Category Archives: Essential Oils

Chamomile for Pain and Anxiety

Essential Oils for HeadachesI’m not one to throw supposed benefits around brazenly when it comes to herbal products, and especially, perhaps, with essential oils. I am the eternal skeptic, but one who is willing to do what it takes to examine both sides of an issue with the vigor required to get a balanced answer that I am satisfied with. Rarer has this been true than with the story of Chamomile. It is one of the best-known herbs, and after finding out how intoxicating the scent of fresh Chamomile was when growing it in my own garden, I had to dig my heels in and do some research.

In my research of Scientific Proof of Essential Oil Effectiveness, I was determined to find papers on every single individual oil we offered here at EOX. One of the initial finds was a paper from 2010 called “Evaluation of the sesquiterpene bisabolol as a novel peripheral nervous blocker”. Yes, it seems really scientific, but sometimes within the flashy academic titles are some easy-to-read results. Since my search term included “Chamomile”, I decided to read on:

What this study discovered, was that a component that exists in more than one essential oil, known as a “terpenes” (especially monoterpenes and sesquiterpenes) have measurable effects on the Central Nervous System. Two of these measurable effects are anti-anxiety (anxiolytic) and pain blocking (antinociceptive). Since many of the Top Essential Oils we offer are in the category of anti-anxiety / stress reduction / relaxing / calming, and support for pain, this was especially intriguing to me.

Without getting too technical; Bisabolol is an unsaturated monocyclic sequiterpene alcohol, which is the major constituent in German Chamomile. (That is exactly why we offer only German Chamomile, with confirmed high concentrations of bisabolol in every freshly-distilled batch.) The study found that the pain-relieving properties of bisabolol to be so effective, that the researchers concluded that any essential oils rich in bisabolol could potentially be good candidates for assistance with pain reduction.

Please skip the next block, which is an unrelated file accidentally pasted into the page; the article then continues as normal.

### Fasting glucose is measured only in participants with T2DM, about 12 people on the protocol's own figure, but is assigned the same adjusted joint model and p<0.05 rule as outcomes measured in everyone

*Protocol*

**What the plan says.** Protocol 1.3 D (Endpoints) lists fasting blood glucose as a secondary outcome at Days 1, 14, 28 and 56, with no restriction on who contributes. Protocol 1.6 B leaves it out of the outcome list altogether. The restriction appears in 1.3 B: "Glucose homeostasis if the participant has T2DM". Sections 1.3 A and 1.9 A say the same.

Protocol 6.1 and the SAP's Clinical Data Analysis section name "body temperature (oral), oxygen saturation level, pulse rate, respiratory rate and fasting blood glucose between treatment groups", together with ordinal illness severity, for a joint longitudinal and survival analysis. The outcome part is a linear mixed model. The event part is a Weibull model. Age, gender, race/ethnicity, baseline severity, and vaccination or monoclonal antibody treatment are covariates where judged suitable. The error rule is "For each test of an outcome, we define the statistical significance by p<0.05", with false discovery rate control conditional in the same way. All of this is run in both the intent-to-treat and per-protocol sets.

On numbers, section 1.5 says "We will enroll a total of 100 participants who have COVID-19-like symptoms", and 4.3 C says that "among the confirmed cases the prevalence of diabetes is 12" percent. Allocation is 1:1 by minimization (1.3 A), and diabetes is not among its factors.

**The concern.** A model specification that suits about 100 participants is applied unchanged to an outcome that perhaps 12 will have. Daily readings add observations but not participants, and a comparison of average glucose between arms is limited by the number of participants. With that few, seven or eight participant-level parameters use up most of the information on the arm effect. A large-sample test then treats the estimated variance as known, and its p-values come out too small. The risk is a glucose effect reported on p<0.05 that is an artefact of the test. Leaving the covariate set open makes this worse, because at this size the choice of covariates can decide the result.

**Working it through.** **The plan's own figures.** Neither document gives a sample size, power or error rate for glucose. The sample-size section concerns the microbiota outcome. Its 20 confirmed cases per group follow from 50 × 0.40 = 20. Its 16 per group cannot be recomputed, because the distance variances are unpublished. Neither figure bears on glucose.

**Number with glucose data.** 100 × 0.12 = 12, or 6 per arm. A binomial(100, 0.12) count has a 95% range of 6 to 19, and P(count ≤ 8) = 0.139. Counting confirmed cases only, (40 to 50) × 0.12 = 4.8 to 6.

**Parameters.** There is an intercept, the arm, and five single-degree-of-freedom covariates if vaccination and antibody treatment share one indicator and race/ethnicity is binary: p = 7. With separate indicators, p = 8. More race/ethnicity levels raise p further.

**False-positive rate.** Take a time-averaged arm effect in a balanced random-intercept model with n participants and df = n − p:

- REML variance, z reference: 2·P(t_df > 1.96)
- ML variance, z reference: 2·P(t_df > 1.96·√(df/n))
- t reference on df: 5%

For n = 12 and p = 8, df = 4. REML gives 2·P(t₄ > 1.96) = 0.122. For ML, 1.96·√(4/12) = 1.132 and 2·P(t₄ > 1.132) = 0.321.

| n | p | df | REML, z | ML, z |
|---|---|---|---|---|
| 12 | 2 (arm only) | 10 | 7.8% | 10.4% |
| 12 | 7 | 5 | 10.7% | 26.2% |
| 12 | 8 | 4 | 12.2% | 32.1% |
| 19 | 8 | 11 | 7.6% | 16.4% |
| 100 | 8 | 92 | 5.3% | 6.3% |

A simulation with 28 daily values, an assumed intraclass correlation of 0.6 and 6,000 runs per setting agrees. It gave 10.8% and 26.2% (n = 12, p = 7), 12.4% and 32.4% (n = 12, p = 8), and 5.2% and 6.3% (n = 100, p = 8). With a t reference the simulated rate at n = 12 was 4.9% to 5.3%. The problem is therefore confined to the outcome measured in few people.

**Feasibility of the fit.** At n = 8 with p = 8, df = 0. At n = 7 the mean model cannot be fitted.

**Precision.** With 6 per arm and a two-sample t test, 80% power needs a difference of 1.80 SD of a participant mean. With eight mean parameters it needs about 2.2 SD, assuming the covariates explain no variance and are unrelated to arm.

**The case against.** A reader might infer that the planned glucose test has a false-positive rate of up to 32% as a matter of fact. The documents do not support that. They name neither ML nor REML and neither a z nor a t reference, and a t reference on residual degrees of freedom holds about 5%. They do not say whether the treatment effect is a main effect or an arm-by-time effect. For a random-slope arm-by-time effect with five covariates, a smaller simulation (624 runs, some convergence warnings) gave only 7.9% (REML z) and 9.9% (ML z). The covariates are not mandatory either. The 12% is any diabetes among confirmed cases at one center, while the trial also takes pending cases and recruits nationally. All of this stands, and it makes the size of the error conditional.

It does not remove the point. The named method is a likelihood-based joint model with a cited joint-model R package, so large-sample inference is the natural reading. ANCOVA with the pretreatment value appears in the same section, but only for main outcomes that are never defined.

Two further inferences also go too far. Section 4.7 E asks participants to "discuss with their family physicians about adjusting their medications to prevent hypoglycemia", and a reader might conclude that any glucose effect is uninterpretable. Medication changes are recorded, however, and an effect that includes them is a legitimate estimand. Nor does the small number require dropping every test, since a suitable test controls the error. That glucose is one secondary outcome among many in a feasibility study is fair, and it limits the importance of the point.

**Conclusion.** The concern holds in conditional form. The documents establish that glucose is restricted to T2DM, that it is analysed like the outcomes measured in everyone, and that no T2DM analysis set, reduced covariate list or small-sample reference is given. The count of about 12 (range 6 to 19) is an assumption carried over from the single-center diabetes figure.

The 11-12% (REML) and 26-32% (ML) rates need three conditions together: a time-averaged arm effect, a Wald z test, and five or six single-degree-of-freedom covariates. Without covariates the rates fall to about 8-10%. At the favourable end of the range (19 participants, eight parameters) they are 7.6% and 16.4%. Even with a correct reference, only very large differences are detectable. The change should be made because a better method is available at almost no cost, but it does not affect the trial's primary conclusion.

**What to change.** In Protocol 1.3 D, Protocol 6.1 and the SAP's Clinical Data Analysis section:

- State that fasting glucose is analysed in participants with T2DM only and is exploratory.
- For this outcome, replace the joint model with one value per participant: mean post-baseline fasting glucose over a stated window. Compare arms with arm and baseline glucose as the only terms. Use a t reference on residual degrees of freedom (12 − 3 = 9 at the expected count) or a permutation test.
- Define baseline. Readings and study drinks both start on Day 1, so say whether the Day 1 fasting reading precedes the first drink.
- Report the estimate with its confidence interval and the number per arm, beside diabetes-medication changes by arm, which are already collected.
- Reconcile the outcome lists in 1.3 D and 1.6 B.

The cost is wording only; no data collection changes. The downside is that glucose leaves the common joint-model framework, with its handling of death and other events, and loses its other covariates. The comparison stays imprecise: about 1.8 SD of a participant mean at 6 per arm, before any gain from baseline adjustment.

In their own words, they concluded this:

Therefore, we conclude that bisabolol, a natural sesquiterpene found in some aromatic plant species, reduced the neuronal excitability in a concentration dependent manner. “

What this means is that they found German Chamomile to be an effective natural means of both reducing pain and anxiety. Not a bad one-two punch for an esteemed and ancient herb.

The good news for Chamomile enthusiasts is that the constituents responsible for the main effects in Chamomile are soluble in hot water. They are also present in high quality essential oils, as the ones offered by us here at EOX. I was unable to find any human studies on the anti-inflammatory and pain relieving actions of Chamomile, but there was a plethora of data with tests conducted on rats. Within those studies, comparisons were made between Chamomile extracts and both benzydamine (a popular anti-inflammatory) and hydrocortisol.

Although the Chamomile didn’t have properties equal to hydrocortisone, it did compare, side by side, with benzydamine. This is extraordinary. But, before you decide to throw away all your over the counter medications for an infusion of Chamomile, note that to achieve the same level of effects, the Chamomile was more concentrated than a cup of tea, topical application, or inhalation of Chamomile Essential Oil. It’s exciting to know, though, that this natural herbal product that’s been used for thousands of years to help decrease both pain and anxiety, has been proven to possess those exact characteristics.

And, the amount required isn’t that much higher than what one might enjoy before bedtime if they’re trying to get to sleep with reduced pain. For reference, 50g of dried Chamomile flowers were boiled in 1 liter of water. In mice, the result was Chamomile-induced sleep! We have plenty of anecdotal evidence from humans, but it is easy to see the potential that Chamomile can have for us humans. I’ve combined some Chamomile in my diffuser, brewed a strong cup of Chamomile tea, and I can honestly report that I felt a noticeable decrease in pain, and not only was able to fall asleep more easily, but I enjoyed a more restful sleep as well.

As anyone who reads my articles knows, I come from the perspective of a scientist and a sceptic. So, I never take anything at face value, and never trust a single result. So, my Chamomile experiments lasted over the course of 2 weeks. I wanted to record various conditions; hard workdays, leisurely weekends, both stressful and non-stressful days, and so on.

Out of those 14 days, I was able to conclusively say that I was able to fall asleep easier. Fourteen out of those fourteen days, I could also conclusively say that the pain I usually feel in my calves and joints of my fingers were noticeably reduced. This may have added to my feelings of calmness and my anxiety reduction, and it may have helped me to fall asleep more easily, but the results are the results and I couldn’t be more pleased.

And, as always, this is just a single case and a single person’s results. I would be extremely interested to hear anyone share their experiences with Chamomile below. Positive or negative, I’m all ears. I know that all herbs don’t work for all people, but Chamomile (German) is one of those herbs that have withstood the test of of time, and continues to be one of the top selling single ingredient teas of all time.


Alves, Aron de Miranda H., Goncalves, Juan Carlos R., Cruz, Jader Santos, Araujo, Demetrius Antonio, M., 2010. Evaluation of the sesquiterpene (−)-α-bisabolol as a novel peripheral nervous blocker. Neuroscience Letters 472(2010):11-15.